UIIG: There are many problems that can occur at an unsignalized intersection.  Problems could be specific to an individual intersection, occur along a section of road with successive unsignalized intersections, or be a systemic problem throughout a jurisdiction. The first four problem types comprise issues concerning the perception of the intersection or its traffic control; the next three relate to safety or operational deficiencies; and the last three entail issues of user decision-making and behavior.  The existence of one or more of these problems can contribute to crashes at unsignalized intersections and the injuries and fatalities that result.

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Relationships among Perception-Reaction Times, Emergency Decel Rates, & Crash Outcomes
From the Mountain Plains Consortium Report: Perception-Reaction Time (PRT) and deceleration rate are two key components in geometric design of highways and streets. Combined with a design speed, they determine the minimum required stopping sight distance (SSD). Current American Association of Highway Transportation Officials (AASHTO) SSD guidance related to PRT and deceleration rate are based on 90th percentile PRT and 10th percentile deceleration rate values from experiments that were completed in Texas in the mid-1990s (3).  The objectives of this research were: 1) evaluating differences in perception-reaction times (PRT) and deceleration rates between crash and near-crash events, 2) assessing the correlation between PRT and deceleration rate, 3) determining if there is a causal relationship between PRT and deceleration rate (and what it is), and 4) developing predictive models for PRT and deceleration rate that can be used for roadway design and crash reconstruction.

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Safety Evaluation of Multiple Strategies at Signalized Intersections
USDOT FHA: This study evaluated multiple low-cost treatments at signalized intersections. Improvements included basic signing, pavement marking, and signal enhancements. This strategy is intended to reduce the frequency and severity of crashes at signalized intersections by alerting drivers to the presence, type, and configuration of the approaching intersection. Many studies have explored the safety effectiveness of some of the individual countermeasures. However, no study has conducted a rigorous evaluation of the effectiveness of installing packages of these strategies in combination across many intersections. This study sought to fill this knowledge gap.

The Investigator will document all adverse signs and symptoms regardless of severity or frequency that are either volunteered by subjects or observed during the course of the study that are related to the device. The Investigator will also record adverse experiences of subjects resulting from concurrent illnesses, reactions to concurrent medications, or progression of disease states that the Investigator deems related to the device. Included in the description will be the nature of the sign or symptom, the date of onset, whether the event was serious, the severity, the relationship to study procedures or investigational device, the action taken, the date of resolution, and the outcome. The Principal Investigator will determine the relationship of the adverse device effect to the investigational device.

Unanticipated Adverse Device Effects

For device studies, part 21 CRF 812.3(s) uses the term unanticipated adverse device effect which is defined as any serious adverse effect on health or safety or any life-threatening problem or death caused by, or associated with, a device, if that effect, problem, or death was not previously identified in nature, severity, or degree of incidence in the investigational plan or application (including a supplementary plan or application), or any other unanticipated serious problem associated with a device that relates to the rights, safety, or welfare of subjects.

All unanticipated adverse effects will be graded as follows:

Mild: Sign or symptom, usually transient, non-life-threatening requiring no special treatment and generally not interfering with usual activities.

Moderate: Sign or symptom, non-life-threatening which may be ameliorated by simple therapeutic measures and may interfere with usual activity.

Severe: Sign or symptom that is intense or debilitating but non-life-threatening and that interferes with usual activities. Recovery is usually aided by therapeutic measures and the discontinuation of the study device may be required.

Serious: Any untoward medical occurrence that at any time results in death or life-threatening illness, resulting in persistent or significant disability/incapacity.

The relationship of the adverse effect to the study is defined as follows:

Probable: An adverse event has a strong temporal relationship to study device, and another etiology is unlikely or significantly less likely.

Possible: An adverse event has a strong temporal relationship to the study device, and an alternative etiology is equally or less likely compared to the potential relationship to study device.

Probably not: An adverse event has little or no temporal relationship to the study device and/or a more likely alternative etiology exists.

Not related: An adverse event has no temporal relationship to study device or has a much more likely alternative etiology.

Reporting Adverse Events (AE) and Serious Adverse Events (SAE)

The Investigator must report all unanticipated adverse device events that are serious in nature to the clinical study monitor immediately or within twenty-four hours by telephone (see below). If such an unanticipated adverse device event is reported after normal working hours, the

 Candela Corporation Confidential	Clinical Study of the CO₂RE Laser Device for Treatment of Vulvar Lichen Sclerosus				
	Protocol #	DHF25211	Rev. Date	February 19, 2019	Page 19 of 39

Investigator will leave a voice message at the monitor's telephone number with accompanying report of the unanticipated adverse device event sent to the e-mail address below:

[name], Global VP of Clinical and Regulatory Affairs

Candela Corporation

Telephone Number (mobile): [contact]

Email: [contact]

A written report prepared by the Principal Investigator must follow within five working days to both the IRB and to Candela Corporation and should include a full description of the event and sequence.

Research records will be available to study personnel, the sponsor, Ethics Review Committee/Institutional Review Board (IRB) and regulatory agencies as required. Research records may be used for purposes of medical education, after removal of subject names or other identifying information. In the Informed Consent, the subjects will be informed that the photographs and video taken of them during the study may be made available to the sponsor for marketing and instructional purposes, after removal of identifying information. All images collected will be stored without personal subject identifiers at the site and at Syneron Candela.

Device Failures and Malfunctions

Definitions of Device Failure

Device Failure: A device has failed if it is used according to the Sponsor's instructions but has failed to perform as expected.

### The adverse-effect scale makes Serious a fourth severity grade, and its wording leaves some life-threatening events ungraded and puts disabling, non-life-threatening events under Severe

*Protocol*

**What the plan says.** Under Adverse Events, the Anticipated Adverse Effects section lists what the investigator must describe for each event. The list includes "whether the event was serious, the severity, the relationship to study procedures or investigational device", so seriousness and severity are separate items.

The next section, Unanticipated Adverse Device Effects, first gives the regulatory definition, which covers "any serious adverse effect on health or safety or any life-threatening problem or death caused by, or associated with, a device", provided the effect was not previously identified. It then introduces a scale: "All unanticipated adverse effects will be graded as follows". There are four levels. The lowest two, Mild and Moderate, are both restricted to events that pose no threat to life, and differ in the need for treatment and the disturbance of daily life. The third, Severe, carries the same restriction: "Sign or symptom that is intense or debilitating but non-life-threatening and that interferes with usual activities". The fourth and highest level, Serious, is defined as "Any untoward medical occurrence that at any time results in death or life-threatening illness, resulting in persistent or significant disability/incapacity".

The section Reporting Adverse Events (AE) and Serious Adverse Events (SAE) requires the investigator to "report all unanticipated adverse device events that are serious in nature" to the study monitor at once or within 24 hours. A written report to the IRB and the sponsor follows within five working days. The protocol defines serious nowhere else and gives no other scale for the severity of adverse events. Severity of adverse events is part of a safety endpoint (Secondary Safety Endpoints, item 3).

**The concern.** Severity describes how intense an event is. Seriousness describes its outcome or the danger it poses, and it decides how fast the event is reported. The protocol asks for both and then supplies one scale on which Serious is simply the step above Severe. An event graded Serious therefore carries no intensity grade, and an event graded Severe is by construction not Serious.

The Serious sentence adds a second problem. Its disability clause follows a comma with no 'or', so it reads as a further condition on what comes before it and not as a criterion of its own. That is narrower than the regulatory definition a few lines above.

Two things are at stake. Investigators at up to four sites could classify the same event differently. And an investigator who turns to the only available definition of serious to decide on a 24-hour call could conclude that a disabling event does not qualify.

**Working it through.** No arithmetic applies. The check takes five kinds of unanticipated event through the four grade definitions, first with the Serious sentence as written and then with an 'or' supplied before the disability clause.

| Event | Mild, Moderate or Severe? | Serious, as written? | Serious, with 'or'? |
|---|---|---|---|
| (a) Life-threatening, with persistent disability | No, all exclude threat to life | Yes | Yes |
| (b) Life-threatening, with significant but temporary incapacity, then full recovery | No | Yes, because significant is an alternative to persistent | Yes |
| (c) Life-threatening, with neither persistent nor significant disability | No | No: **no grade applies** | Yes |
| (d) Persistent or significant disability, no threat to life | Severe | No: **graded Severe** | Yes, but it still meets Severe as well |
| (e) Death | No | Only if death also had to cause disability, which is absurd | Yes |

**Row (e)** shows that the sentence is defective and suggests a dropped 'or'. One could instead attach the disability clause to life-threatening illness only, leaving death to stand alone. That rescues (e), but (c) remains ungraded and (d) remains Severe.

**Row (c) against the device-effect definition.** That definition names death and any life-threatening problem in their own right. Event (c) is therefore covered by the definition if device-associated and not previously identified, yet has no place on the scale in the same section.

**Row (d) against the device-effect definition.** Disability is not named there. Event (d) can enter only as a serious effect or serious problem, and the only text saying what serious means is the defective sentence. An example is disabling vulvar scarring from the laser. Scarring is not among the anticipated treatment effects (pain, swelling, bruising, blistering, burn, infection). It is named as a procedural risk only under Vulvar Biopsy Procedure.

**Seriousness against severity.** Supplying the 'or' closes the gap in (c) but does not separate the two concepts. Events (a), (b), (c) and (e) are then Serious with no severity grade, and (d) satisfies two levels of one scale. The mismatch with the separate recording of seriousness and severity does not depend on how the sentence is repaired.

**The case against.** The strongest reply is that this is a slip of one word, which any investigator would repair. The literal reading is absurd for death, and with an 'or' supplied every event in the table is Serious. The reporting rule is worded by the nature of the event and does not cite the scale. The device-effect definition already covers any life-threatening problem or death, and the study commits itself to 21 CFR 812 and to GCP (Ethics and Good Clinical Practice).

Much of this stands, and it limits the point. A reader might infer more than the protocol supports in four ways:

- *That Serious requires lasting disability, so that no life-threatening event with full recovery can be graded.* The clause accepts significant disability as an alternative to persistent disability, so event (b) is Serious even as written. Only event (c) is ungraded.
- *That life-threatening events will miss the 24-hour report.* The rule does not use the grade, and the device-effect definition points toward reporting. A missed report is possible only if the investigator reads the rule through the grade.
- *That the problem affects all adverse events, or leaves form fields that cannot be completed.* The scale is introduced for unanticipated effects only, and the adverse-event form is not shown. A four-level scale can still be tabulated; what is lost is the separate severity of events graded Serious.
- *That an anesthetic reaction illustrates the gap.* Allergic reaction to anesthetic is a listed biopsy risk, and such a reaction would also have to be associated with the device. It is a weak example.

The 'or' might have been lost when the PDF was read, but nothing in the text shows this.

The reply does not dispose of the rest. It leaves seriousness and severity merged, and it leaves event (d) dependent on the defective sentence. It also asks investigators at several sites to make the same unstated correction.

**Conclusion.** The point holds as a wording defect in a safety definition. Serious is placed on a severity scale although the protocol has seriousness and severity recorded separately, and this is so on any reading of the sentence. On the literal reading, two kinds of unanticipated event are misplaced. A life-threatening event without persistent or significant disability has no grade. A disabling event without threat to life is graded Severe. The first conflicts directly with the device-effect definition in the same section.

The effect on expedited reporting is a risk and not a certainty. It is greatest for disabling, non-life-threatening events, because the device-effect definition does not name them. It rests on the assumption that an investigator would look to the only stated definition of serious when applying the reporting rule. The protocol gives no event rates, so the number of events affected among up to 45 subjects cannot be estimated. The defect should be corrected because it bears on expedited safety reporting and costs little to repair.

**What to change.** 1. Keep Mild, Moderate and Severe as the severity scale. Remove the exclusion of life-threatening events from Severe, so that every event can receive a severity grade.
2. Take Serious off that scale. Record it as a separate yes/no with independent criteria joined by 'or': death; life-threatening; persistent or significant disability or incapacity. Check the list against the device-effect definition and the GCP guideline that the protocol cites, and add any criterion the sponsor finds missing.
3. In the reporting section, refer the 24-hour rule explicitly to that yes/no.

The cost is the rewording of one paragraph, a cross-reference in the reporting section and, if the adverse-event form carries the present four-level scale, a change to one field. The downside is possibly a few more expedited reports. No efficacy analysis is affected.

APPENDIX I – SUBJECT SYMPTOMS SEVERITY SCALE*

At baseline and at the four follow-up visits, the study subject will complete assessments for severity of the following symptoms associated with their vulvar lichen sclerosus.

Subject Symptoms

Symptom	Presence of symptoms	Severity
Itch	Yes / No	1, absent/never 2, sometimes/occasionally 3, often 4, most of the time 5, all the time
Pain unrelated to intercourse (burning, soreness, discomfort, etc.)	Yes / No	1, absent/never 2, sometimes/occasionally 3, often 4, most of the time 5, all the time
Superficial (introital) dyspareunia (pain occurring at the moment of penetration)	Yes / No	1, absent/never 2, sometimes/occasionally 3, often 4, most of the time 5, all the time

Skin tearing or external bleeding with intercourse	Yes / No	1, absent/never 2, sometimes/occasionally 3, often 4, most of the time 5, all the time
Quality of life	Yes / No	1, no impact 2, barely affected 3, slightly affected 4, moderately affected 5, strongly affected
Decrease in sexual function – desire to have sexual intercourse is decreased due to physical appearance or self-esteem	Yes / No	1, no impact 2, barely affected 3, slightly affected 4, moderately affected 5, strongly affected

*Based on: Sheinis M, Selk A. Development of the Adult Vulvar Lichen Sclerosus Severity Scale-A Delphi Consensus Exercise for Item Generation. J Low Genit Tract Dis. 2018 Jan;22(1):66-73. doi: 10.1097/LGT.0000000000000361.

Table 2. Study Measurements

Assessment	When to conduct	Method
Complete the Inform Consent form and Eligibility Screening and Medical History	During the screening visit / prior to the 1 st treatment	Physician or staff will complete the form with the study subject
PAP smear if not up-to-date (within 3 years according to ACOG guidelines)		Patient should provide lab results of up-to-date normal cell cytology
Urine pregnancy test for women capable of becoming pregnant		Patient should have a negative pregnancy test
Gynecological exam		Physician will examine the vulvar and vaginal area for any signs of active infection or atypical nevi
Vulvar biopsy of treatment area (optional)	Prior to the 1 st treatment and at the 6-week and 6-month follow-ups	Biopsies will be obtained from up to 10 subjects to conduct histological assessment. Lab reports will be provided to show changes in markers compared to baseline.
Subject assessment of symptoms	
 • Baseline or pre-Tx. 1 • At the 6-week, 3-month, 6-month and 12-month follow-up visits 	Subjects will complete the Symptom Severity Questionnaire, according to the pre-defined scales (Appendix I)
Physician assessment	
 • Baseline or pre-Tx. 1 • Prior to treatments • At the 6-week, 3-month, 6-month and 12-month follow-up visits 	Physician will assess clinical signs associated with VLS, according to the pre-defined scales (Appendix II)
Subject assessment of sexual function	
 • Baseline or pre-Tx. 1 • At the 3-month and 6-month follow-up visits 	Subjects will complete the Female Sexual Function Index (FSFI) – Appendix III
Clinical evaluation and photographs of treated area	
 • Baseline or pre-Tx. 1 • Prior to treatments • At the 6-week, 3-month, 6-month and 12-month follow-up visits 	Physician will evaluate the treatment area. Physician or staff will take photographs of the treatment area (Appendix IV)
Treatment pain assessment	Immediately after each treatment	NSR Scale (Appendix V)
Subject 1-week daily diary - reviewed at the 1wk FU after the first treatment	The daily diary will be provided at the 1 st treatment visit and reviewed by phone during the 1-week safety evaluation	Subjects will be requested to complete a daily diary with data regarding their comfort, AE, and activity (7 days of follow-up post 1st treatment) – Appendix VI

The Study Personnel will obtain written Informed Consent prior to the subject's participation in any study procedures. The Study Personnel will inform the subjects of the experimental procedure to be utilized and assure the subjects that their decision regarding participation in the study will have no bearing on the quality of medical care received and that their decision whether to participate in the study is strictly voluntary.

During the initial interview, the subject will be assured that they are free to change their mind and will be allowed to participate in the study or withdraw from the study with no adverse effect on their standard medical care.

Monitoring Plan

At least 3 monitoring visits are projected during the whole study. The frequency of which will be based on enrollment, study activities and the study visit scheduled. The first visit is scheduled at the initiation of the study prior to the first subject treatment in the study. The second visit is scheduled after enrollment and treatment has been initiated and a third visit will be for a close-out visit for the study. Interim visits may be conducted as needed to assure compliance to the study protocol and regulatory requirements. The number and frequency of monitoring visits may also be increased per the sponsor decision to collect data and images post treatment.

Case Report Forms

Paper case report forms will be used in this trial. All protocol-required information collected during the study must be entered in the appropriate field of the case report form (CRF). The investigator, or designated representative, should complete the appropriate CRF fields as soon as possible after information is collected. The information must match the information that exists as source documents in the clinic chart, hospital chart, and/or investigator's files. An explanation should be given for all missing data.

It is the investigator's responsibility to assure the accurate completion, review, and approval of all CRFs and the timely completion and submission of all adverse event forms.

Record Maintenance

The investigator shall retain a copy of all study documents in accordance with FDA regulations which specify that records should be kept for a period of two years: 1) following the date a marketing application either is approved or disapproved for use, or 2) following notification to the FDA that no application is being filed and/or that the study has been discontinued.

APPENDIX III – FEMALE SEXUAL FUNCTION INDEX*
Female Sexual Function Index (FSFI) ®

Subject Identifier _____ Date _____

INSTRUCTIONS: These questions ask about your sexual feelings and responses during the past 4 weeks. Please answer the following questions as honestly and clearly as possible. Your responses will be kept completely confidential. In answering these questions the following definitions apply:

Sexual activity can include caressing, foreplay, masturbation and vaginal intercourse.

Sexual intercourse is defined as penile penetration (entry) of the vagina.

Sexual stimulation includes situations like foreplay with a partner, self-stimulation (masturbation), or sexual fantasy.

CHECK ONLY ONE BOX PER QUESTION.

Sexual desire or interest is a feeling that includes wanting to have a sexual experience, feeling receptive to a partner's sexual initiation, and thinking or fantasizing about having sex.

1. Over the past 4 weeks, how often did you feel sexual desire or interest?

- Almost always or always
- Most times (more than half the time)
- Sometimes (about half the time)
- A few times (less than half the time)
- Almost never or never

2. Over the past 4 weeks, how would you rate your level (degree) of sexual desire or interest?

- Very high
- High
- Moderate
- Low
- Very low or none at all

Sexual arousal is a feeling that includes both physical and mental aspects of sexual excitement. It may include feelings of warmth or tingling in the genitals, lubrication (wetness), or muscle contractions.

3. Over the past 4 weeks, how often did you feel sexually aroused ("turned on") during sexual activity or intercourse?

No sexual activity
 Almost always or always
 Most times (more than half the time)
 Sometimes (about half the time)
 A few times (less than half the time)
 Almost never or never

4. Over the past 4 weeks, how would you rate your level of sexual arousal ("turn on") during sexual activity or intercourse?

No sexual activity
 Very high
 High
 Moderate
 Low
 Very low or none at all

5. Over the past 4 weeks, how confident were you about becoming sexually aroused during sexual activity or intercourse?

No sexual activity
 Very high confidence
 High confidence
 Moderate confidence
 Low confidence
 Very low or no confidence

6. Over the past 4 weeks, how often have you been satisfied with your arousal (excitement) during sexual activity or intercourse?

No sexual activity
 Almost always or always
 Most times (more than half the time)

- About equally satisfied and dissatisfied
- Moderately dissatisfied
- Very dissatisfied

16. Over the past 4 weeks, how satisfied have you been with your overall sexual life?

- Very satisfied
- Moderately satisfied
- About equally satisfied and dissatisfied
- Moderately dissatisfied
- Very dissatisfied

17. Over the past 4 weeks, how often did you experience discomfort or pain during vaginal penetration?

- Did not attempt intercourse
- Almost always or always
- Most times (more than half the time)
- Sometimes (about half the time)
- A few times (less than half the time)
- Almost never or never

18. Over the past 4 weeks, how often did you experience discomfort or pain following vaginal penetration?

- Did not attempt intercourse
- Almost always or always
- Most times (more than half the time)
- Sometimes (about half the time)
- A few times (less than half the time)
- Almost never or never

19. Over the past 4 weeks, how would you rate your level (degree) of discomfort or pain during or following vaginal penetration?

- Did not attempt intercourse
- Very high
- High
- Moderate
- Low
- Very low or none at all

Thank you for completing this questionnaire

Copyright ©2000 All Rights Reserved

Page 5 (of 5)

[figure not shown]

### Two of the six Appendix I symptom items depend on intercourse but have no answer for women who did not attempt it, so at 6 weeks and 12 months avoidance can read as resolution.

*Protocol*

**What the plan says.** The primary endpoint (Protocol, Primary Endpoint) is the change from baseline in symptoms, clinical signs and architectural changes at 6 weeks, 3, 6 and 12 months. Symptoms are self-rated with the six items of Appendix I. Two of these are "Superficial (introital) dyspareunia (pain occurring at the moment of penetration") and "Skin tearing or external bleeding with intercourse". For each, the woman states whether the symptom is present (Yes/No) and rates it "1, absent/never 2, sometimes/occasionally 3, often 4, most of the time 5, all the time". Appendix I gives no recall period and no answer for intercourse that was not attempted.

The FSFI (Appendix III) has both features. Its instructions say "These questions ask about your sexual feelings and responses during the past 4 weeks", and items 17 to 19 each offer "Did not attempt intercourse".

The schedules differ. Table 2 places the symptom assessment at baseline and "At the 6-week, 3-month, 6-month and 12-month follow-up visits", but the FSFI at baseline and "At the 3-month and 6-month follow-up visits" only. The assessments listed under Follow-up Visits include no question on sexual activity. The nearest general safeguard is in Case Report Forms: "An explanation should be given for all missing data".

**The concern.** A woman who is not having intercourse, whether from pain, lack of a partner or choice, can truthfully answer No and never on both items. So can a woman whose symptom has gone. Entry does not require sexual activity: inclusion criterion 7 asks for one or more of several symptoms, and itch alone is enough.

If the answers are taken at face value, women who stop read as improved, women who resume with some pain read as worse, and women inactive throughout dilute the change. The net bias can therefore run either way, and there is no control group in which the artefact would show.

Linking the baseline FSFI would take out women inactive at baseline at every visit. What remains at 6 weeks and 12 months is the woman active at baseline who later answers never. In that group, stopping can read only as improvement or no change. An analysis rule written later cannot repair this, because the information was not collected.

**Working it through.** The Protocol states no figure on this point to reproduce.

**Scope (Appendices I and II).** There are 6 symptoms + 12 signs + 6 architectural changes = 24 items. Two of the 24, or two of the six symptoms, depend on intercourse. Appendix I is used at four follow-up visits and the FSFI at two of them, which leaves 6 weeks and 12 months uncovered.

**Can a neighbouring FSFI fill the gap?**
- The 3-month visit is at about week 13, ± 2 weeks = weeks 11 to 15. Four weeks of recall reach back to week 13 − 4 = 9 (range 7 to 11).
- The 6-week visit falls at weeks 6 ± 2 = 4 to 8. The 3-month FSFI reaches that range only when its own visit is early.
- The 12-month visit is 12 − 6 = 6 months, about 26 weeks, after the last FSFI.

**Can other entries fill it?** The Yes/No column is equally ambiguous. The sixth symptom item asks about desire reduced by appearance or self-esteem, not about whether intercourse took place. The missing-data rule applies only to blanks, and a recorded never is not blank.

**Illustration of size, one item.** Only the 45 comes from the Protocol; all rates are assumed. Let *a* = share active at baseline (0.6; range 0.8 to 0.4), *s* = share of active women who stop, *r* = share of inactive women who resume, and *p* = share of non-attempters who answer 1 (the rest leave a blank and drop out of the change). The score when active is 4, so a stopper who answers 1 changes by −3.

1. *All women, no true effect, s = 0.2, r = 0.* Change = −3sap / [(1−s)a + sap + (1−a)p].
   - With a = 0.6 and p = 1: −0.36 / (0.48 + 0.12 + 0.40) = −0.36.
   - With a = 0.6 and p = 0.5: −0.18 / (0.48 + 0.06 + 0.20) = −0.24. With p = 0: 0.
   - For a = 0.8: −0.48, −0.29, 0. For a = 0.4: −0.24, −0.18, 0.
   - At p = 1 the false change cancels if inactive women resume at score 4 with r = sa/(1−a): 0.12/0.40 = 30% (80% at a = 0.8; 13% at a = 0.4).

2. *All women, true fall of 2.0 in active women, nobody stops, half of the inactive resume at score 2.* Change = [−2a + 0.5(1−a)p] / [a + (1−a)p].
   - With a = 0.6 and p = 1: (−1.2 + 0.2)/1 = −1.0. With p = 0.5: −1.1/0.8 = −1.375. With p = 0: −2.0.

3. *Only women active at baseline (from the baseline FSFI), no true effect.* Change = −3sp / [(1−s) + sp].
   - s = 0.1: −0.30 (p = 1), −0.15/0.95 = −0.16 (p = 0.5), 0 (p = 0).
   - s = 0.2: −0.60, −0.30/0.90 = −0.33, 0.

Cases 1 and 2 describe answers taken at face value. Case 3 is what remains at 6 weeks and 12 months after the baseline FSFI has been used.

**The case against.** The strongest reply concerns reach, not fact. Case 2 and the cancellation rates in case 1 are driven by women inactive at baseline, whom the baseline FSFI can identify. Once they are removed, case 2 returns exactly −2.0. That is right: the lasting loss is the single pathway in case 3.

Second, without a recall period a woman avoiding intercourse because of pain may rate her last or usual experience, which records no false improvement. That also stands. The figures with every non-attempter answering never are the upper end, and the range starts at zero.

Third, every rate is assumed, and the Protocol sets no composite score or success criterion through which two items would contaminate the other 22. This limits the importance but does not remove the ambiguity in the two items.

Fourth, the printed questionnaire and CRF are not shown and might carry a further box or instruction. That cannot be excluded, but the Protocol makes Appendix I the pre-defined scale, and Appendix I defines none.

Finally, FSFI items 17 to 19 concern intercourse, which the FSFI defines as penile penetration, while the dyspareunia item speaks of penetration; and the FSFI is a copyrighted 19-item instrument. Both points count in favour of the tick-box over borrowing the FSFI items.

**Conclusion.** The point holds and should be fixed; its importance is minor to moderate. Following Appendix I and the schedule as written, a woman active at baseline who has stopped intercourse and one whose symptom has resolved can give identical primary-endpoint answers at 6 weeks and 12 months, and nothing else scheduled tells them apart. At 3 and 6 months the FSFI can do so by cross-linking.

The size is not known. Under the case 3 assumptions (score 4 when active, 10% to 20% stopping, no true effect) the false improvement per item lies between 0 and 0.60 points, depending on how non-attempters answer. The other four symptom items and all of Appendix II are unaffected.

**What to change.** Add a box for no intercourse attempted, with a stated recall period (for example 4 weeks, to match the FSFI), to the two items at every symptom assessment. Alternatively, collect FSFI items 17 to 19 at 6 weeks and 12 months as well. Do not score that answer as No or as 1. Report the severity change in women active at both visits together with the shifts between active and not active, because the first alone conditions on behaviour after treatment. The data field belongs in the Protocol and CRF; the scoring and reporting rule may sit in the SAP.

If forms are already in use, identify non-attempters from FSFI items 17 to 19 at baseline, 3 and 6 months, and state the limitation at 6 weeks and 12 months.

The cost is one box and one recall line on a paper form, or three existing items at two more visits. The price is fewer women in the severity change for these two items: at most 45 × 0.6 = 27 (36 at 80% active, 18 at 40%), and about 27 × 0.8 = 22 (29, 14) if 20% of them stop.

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Safety Benefits of Highway Infrastructure Investments - May 2017
From AAA: Among developed nations, the United States ranks nearly last in terms of annual traffic fatalities per 100,000 population. A total of 35,092 people died, and hundreds of thousands more were seriously injured, in traffic crashes on roads and streets in the United States during 2015.

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Roadway Design - System-Wide Safety Treatements and Design Guidance for J-Turns
This report seeks to document ways to reduce crashes and fatalities from wrong-way crashes, horizontal curves, intersections, and J-turns.

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Safety Compass Newsletter | Winter 2017

This is a publication of the Federal Highway Administration (FHWA) that reports on safety developments from across the country.

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Flashing Yellow Arrow
Drive Safe Alabama: The new flashing yellow arrow means turns are permitted, BUT you must first yield to oncoming traffic and pedestrians, then turn with caution. A flashing yellow arrow signal offers a safer, more efficient way to handle traffic turning left at busy intersections.